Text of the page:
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Serving: IA
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COMPACTION CONCERN: As soil particles are compressed together, space is reduced in the soil for air and water, negatively affecting root and crop growth.

ISU meeting to address soil compaction’s long-term effects

Yields suffer as compaction slows water infiltration, crop emergence and root penetration.

Farmers wondering what this year’s wet spring will mean for the rest of the growing season and harvest can get insight at Iowa State University’s upcoming Ag Engineering & Agronomy Farm Field Day on Aug. 28 at ISU’s Research Farm near Boone.

This year’s event will feature topics related to the challenging 2019 growing season, with opportunities for visitors to see equipment in action and learn about ways to mitigate soil compaction.

The wet weather issue is much bigger than the events Iowans experienced this spring, says Meaghan Anderson, ISU Extension field agronomist. “We’ve been hounded with unfavorable weather issues, not just this spring, but also last fall and in some cases last spring as well. This has created questions for farmers, especially related to tillage systems and soil compaction.”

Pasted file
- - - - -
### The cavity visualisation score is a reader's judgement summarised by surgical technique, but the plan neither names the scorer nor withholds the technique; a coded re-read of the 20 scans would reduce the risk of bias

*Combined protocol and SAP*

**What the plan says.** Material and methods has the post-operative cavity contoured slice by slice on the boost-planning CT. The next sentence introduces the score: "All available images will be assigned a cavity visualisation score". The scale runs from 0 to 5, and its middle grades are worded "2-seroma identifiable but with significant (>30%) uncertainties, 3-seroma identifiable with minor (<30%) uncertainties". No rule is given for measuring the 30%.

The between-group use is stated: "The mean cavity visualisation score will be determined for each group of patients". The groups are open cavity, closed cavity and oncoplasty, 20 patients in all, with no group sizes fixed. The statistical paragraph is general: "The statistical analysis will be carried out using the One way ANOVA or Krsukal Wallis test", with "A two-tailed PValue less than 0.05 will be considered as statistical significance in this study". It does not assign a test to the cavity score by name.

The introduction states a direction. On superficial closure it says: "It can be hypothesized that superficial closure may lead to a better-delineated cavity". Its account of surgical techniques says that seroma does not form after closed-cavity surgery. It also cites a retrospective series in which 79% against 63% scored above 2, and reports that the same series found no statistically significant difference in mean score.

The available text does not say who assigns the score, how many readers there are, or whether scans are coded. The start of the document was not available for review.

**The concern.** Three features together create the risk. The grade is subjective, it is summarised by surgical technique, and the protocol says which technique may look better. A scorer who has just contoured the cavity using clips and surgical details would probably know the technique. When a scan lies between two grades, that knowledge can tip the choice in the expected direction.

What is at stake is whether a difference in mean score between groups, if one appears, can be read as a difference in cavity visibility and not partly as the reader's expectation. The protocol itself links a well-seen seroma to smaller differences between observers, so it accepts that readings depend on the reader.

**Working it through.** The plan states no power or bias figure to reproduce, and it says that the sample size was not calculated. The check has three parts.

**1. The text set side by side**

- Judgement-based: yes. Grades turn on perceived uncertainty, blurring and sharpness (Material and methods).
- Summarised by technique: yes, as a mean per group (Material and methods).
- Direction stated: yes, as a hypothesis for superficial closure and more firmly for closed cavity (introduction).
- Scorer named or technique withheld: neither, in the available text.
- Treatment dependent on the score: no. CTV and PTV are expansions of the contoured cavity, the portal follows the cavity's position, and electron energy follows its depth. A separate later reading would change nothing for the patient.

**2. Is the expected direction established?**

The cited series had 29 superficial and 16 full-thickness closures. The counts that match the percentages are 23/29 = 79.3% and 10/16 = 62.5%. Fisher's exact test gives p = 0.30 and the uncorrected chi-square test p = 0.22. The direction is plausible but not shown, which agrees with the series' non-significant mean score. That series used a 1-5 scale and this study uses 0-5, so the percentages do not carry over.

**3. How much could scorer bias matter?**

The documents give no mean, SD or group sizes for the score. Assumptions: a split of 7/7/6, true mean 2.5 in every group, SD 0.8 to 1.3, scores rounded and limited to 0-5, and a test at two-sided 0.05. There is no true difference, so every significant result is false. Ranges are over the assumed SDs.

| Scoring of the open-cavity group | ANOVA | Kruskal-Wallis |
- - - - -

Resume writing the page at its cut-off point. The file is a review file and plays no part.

What does compaction do long term?

Farmers are often faced with the challenge of having to enter fields under less-than-ideal conditions, risking compaction and long-term damage to soil structure.

Mark Hanna, retired ag engineering specialist with ISU Extension, will discuss the different options for limiting compaction from farm equipment. His presentation will include demonstrations of equipment with different tire inflations, tracks and new technology.

The field day will include a welcome by Daniel Robison, new dean of ISU’s College of Agriculture. Robison officially began his position in January and is traveling the state to meet Iowans at ISU field days this summer.

Effects of wetter weather patterns

Dennis Todey, director of the USDA Midwest Climate Hub located at ISU campus in Ames, will give his presentation at the Aug. 28 field day. Todey will lead a discussion on the short-term weather outlook for harvest this fall and look at long-term weather trends Iowans are facing.

Register for the field day on-site at 8:30 a.m. The program runs from 9 a.m. to noon, with a free lunch. Attendees can receive 2.5 soil and water certified crop adviser (CCA) continuing education units for attending. ISU’s Ag Engineering & Agronomy Farm is located at 1308 U Ave. in Boone. For more information, visit research farm online or contact Anderson at 515-382-6551 or

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